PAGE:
Posted on: 15.01.2022 Posted by: Drlark Comments: 0

June 17, 2004



JAMA Study on HRT

If you own a television or radio, read any newspaper

or magazine, or even had a conversation with a friend, family member,

or co-worker, then you’ve undoubtedly heard what my newsletter and

e-letter subscribers have known for years—conventional hormone

replacement therapy (HRT) is dangerous and should be avoided.

While I am thrilled that women across America have

finally heard loud and clear what I have been saying for years,

it seems that as many questions have been raised as answers given.

I’d like to spend our time together today helping you to sort out

the findings of the eye-opening study presented in the July 17,

2002 issue of the Journal of the American Medical Association

(JAMA), highlight a few studies that have actually prophesized these

findings, show you how to wean yourself off of conventional HRT,

and offer natural solutions for relief from menopausal symptoms.

Be sure to share this information with all the women in your life.

Explanation of the Study

The study presented in last week’s issue of JAMA

reported on the findings from one part of the Women’s Health Initiative

(WHI), an 8.5 year project funded by the National Institutes of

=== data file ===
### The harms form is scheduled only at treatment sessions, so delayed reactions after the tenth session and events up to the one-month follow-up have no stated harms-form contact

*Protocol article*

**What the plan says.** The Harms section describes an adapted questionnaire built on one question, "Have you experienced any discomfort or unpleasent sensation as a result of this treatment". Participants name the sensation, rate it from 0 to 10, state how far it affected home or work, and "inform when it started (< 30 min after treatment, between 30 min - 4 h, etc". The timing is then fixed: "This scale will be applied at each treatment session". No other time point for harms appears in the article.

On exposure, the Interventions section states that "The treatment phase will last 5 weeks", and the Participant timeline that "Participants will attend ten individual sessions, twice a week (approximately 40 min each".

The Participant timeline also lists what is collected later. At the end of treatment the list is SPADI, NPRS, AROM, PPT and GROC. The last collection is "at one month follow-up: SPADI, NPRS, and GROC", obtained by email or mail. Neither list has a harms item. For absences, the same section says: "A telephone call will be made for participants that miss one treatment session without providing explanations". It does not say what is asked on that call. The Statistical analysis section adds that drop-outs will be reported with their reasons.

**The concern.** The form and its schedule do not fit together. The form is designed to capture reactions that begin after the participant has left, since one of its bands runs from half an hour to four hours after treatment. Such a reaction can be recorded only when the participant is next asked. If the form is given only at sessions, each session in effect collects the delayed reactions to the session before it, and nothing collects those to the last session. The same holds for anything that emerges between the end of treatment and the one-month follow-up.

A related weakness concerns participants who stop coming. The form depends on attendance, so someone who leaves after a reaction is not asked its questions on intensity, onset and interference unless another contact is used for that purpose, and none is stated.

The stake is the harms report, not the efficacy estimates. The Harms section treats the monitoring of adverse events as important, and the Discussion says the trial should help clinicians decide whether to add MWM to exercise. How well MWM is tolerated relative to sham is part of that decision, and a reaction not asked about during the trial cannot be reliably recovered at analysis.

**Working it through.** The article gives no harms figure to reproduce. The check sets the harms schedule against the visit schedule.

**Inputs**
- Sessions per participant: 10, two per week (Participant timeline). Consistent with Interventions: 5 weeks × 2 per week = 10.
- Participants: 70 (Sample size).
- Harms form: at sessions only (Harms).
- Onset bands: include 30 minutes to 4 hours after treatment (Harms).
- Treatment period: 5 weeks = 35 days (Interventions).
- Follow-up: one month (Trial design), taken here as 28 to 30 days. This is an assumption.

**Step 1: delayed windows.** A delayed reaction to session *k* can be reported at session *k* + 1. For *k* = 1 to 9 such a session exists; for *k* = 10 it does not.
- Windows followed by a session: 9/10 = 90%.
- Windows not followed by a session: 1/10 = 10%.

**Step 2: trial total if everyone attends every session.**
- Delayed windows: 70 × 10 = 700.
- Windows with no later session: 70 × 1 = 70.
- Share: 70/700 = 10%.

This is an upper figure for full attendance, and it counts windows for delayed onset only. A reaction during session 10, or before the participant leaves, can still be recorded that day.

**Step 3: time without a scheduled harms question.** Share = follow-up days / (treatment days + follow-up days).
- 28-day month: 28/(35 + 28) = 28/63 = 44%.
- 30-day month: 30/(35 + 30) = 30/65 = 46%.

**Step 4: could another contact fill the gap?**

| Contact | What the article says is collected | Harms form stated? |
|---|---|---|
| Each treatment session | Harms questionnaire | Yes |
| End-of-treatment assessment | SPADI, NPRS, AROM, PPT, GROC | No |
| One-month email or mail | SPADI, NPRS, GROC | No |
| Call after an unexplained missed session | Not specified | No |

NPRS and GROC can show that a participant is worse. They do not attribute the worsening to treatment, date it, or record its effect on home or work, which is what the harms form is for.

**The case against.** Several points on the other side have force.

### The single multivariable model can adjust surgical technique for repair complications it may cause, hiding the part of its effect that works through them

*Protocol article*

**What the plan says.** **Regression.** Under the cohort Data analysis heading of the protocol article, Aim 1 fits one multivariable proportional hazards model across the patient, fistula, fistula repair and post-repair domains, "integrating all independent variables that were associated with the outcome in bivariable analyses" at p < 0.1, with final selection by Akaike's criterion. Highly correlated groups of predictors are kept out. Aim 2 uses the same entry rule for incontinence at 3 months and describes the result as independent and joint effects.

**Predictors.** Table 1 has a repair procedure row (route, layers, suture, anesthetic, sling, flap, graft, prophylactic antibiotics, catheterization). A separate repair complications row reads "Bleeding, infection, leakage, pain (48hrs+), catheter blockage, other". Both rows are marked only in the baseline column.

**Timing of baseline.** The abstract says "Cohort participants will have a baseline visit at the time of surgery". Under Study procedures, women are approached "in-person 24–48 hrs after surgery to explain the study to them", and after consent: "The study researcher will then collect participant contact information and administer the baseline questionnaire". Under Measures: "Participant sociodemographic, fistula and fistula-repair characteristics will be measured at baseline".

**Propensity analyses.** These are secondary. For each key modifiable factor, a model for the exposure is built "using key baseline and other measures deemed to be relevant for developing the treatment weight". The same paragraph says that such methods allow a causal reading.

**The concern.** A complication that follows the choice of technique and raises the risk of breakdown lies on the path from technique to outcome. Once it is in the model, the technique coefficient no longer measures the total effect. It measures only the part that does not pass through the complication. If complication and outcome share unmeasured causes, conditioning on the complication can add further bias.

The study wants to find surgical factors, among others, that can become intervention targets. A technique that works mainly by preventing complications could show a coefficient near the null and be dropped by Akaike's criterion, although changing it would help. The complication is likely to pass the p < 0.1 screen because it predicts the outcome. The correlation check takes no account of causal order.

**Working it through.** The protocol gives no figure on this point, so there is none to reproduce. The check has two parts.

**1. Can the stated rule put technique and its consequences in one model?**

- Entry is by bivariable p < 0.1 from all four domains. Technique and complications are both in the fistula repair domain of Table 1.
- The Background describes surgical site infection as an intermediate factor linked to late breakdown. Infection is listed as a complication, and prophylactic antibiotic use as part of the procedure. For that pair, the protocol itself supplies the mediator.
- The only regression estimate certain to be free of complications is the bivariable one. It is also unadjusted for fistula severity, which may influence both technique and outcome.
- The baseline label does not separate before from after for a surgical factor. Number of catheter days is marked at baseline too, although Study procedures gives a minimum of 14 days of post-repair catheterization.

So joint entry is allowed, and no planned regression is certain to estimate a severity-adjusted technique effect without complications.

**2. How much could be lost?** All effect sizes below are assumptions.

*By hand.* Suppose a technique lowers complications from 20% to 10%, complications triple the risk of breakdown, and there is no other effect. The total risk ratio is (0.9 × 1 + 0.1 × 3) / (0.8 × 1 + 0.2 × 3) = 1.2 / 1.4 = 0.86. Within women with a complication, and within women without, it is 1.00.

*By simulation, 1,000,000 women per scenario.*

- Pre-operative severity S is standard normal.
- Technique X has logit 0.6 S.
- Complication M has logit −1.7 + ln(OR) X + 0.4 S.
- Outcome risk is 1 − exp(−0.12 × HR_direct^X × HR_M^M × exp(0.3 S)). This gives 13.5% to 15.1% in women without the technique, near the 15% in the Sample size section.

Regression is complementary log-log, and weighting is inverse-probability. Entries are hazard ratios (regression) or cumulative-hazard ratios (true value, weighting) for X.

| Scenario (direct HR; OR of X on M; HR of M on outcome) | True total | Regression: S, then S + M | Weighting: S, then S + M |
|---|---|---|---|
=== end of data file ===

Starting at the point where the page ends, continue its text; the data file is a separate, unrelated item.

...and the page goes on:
Health. The WHI involves 161,809 postmenopausal women between the

ages of 50 and 79 and focuses on outlining the benefits and risks

of a variety of treatments designed to lower the incidences of several

diseases, including heart disease, breast and colon cancer, and

fractures in postmenopausal women. Of this group, 16,608 women who

were healthy and had an intact uterus participated in one part of

the WHI, which tested the effectiveness of estrogen/progestin therapy.

According to the findings, women taking estrogen/progestin

for five years or more had an increased risk for blood clots, coronary

heart disease (CHD), strokes, and breast cancer. They did find that

the treatment decreased the risk for colorectal cancer and hip fracture.

The researchers concluded that, “The results

indicate that this regimen should not be initiated or continued

for primary prevention of CHD.” In fact, researchers felt so

strongly about the negative implications of long-term combined HRT,

especially the unacceptably high risk for breast cancer, that they

ended the study three years early.

The Research Path Leading Up to the Study

While the national media reports that the medical

community is shocked and stunned by the results of the recent JAMA

study, I can’t help but wonder why. Reports on the risks associated

with conventional HRT have filled medical journals for more than

twenty years. Two different studies presented in 1975 in the New

England Journal of Medicine found that estrogen significantly

increased the risk of cancer of the uterine lining.

In a 1997 study published in the Lancet, researchers looked

at 51 earlier studies involving a total of more than 161,000 women.

They concluded that conventional HRT increased the risk of breast

cancer with each year of use. Women using HRT for five or more years

were at 35 percent greater risk. In that same year, the Medical